I was asked recently if I’d be willing to share my method for journaling. Journaling is something I’ve been doing routinely for the past 2.5 years. And while I’ll confess it’s something I neither enjoy nor love, it’s proven to be effective in helping with clarity of thought and Anchoring each day. I consider it my ONE thing that makes everything else easier.

In detailing my methodology, I’ve broken down each section of my journal with a brief overview and explanation. I’ve included  a few resources at the very bottom for someone who’d like a template and/or a real journal entry from my notebook (taken on the day this post was written).

What I use: 

Before I dive into it, it’s important to cover what I use to journal. I record everything in Evernote. Some individuals prefer having a physical hand-written journal while others may use a different alternative. In terms of ease-of-use, accessibility, and search-functionality, Evernote is my go-to. 

Within Evernote, I have a notebook specifically devoted to “Daily Learnings.” Each journal entry is titled: Daily Learning <mm/did/yy>.

I like formatting it this way because I can type in “Daily Learning <mm/dd>” in the search bar within Evernote and find all journal posts written on that day from previous years. It’s one of the first things I do in the morning. Because I’ve built up a database of about 2.5 years of journals, this serves as one of the greatest encouragements in the morning. If you ever find yourself stuck in a rut, look back at where you were in the past and compare it with where you are today.

“Isn’t it funny how day by day nothing changes, but when you look back everything is different?” – C.S. Lewis


Within my journal, it’s broken down into several sections:


I write myself an encouraging few sentences every morning. This is by far my hardest and least favorite section. 

Why do I do this? I was chatting with a friend recently and let slip how hard I am on myself, far worse than anyone else. The words from my inner critic are reprimandable at best and downright disgusting at worst.

This section is an introduction to being kinder to myself. It’s how I would encourage someone else, but that person is me. The hope is that as I continue to build this into habit, there will come a day when I’m much more accepting and appreciative of who I am.

Every person is a work in progress, I’m no different.


This is a bullet point list of things I’m grateful for. They can include “beautiful weather, lunch with XXX, closing a deal.” These should be victories worth celebrating. They can be as small or grandiose as you’d like. 

The purpose is to remind myself there are always things worth celebrating, even in the worst of days.

Some days, not a lot of things go well and this section may simply read: I made my bed.

It’s the little things.


This section includes a bullet-point list of people, situations, and things to pray for.

As part of my morning ritual, I often read one prayer from one of my favorite books, The Valley of Vision. If there’s a certain section that sticks out, I’ll copy the stanza in my journal. Reading this entry in the future is just as encouraging as reading it in the present.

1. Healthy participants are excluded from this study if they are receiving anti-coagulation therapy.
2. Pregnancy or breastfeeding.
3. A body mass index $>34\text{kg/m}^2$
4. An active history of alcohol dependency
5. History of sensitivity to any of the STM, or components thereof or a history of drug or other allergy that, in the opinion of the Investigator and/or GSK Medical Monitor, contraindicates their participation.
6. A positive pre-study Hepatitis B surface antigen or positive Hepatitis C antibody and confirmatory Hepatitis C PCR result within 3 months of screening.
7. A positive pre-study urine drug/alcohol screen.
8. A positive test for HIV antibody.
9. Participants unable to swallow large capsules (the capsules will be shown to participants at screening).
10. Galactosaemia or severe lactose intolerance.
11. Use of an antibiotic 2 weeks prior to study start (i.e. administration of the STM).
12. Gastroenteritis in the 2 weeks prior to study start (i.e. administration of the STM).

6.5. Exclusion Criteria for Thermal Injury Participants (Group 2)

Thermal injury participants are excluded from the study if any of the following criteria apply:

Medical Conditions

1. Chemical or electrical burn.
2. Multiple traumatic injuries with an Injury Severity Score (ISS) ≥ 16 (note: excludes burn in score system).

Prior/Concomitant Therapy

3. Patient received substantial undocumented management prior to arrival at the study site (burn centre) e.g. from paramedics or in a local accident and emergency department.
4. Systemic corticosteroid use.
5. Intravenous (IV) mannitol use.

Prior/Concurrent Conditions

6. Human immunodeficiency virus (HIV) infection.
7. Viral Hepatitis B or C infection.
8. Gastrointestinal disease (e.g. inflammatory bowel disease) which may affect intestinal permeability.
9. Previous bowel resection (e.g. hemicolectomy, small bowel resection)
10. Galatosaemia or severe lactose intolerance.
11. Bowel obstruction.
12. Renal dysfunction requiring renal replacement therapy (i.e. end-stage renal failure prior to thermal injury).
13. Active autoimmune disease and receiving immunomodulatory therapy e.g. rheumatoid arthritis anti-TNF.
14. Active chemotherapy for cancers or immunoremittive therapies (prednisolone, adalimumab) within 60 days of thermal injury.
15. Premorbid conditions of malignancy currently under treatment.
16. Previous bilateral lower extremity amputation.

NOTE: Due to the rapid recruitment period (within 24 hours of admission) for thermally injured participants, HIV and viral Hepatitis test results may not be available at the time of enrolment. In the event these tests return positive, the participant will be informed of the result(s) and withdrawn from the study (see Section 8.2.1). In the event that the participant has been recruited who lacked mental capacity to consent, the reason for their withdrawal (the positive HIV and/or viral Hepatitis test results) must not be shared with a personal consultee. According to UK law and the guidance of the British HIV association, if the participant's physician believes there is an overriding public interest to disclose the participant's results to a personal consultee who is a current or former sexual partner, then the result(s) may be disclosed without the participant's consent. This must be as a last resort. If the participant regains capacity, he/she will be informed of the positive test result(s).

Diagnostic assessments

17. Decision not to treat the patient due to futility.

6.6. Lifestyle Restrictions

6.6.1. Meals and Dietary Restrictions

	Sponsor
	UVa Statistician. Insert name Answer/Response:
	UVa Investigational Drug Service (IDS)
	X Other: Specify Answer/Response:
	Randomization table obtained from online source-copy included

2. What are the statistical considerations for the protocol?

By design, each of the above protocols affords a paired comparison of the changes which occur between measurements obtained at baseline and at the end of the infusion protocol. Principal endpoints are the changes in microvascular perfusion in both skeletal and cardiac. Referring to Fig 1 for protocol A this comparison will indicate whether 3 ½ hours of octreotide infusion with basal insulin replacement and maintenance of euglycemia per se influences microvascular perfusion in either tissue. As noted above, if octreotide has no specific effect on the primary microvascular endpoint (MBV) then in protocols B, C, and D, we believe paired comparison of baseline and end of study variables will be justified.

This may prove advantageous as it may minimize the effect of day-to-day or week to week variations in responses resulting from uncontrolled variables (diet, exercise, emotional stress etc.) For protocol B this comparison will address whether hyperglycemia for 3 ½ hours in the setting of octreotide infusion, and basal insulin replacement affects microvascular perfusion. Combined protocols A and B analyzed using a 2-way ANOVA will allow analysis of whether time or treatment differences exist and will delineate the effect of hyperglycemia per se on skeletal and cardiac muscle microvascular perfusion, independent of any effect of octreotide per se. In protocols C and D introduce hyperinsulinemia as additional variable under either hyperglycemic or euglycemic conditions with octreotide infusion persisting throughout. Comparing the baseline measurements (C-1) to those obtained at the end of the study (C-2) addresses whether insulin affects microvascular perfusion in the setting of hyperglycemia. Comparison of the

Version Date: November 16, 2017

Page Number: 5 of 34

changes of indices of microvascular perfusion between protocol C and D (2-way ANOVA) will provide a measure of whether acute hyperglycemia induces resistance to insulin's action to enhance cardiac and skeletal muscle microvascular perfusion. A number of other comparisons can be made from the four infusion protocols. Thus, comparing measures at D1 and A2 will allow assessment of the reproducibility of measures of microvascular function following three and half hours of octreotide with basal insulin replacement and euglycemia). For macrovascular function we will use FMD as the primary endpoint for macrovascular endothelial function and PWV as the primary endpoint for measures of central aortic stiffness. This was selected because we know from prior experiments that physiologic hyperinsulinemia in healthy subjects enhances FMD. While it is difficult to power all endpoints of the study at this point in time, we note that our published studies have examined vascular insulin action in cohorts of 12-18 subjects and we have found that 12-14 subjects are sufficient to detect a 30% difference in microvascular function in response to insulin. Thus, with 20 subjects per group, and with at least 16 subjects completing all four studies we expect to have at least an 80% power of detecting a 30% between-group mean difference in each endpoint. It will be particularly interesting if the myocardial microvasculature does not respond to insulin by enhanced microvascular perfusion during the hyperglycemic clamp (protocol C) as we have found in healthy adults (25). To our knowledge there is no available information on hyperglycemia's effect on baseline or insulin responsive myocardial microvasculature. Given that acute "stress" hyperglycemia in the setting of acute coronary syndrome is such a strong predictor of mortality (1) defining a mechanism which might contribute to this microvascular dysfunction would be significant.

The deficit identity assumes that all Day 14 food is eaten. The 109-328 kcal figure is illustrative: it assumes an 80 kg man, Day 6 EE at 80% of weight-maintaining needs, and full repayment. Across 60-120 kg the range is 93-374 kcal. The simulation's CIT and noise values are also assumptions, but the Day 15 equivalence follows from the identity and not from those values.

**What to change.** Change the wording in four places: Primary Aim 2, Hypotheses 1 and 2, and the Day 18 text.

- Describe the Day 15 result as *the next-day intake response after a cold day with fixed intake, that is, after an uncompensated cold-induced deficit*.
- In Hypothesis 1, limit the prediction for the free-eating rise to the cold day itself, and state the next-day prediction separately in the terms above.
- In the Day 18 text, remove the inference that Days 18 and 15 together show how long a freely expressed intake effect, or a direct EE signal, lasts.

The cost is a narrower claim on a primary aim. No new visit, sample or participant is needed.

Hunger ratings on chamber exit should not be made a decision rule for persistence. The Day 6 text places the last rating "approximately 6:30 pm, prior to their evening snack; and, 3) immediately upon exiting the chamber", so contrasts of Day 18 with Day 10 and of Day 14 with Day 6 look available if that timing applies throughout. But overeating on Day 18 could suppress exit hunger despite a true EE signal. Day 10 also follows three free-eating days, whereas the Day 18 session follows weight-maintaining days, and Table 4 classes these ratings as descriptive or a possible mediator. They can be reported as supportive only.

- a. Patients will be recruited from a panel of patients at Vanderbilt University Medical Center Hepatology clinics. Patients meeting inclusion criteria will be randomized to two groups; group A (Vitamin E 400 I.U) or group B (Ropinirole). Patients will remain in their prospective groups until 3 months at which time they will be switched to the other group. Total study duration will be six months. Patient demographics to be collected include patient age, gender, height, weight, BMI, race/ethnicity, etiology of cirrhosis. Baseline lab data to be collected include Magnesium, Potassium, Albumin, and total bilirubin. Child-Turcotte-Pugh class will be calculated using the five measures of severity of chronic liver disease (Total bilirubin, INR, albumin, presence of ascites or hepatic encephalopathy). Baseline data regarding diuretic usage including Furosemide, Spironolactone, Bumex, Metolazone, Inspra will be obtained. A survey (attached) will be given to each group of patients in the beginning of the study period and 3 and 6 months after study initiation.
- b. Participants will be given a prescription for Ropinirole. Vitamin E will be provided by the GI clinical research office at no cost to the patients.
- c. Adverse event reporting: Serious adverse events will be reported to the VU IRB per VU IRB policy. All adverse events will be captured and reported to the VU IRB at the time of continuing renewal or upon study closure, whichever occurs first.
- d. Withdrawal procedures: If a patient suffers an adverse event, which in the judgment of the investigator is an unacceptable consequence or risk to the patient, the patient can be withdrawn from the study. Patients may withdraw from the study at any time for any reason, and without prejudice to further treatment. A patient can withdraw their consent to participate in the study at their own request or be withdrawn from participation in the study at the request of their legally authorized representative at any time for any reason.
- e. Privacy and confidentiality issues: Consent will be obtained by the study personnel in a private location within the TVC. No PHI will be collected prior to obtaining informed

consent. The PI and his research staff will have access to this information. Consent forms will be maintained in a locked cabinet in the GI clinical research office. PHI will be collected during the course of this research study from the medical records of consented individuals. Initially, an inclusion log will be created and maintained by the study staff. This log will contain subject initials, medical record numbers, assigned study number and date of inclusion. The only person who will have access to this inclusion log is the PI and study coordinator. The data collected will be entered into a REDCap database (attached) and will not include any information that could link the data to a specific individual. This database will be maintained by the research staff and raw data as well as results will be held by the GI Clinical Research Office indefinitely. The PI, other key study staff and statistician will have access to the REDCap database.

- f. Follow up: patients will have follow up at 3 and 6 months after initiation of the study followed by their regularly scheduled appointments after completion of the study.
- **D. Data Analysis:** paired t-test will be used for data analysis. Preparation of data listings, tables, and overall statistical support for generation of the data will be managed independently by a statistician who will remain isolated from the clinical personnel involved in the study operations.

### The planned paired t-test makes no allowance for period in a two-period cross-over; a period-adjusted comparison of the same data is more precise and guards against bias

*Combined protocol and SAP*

I’ll typically spend about 30 minutes reading the Bible and pulling takeaways and /or application. 




This section is for my to-do list. I segment this between both personal and work. The tasks on this list typically get blocked into my calendar for the day so most, if not all, hours of the day are accounted for. Tasks that don’t get completed get rolled over into the following day.


Personal goals. This could be laundry, remember to call mom, grocery shop, meal prep, etc. 


This is what I need to get done during the workday. Send email to xxx, draft agreement, etc. 


This section is for the annual goals I set for myself. Almost all of them have some sort of quantifiable metric to track throughout the year. Research studies show that an individual is 42% more likely to accomplish his/her goals if they write them down. Because I see this list every day, I’m more inclined to stick to it.

My goals are broken out across several categories which you may have seen in my New Year’s Resolution. If you are married and or have kids, I would also include a “Family” section.


  • Nutrition and/or fitness goals

Personal Relationships

  • Friends
  • Family

Spiritual Walk

  • Personal faith walk


  • Caring for others


  • Ways to recharge
  • Vacations


  • Work goals
  • Sales goals

Professional Development

  • Things that help with personal growth or learning


The last section are my daily thoughts and happenings. I journal in this section throughout the day. These could include any insightful quotes, interesting articles, or things I want to remember about today.

It helps spending a couple minutes at the end of the day to record this while the day’s events are still fresh. 


I’ll be completely honest, journaling takes up a good amount of time during my day. It roughly breaks down to 1-1.5hrs in the morning + an additional 30 minutes throughout the day. If I didn’t feel like it has provided me with much more in mental fortitude and direction, I probably wouldn’t be doing it. But for me, it’s worth it. Granted, it’s also taken a solid 6 months for this to develop into habit.

Do what works best for you. Certain strategies work for me that may not work for you, but at the very least, I wanted to provide a comprehensive breakdown of how I do it if you want to extract it for your practices.

I’ve included resources below of a blank template as well as my journal entry from when I originally drafted this post. It’s unaltered with the exception of name changes to respect privacy. 

Journal Example:

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Journal Template (if you’d like to copy & paste)

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If you already have Evernote downloaded, you can access my template by clicking here.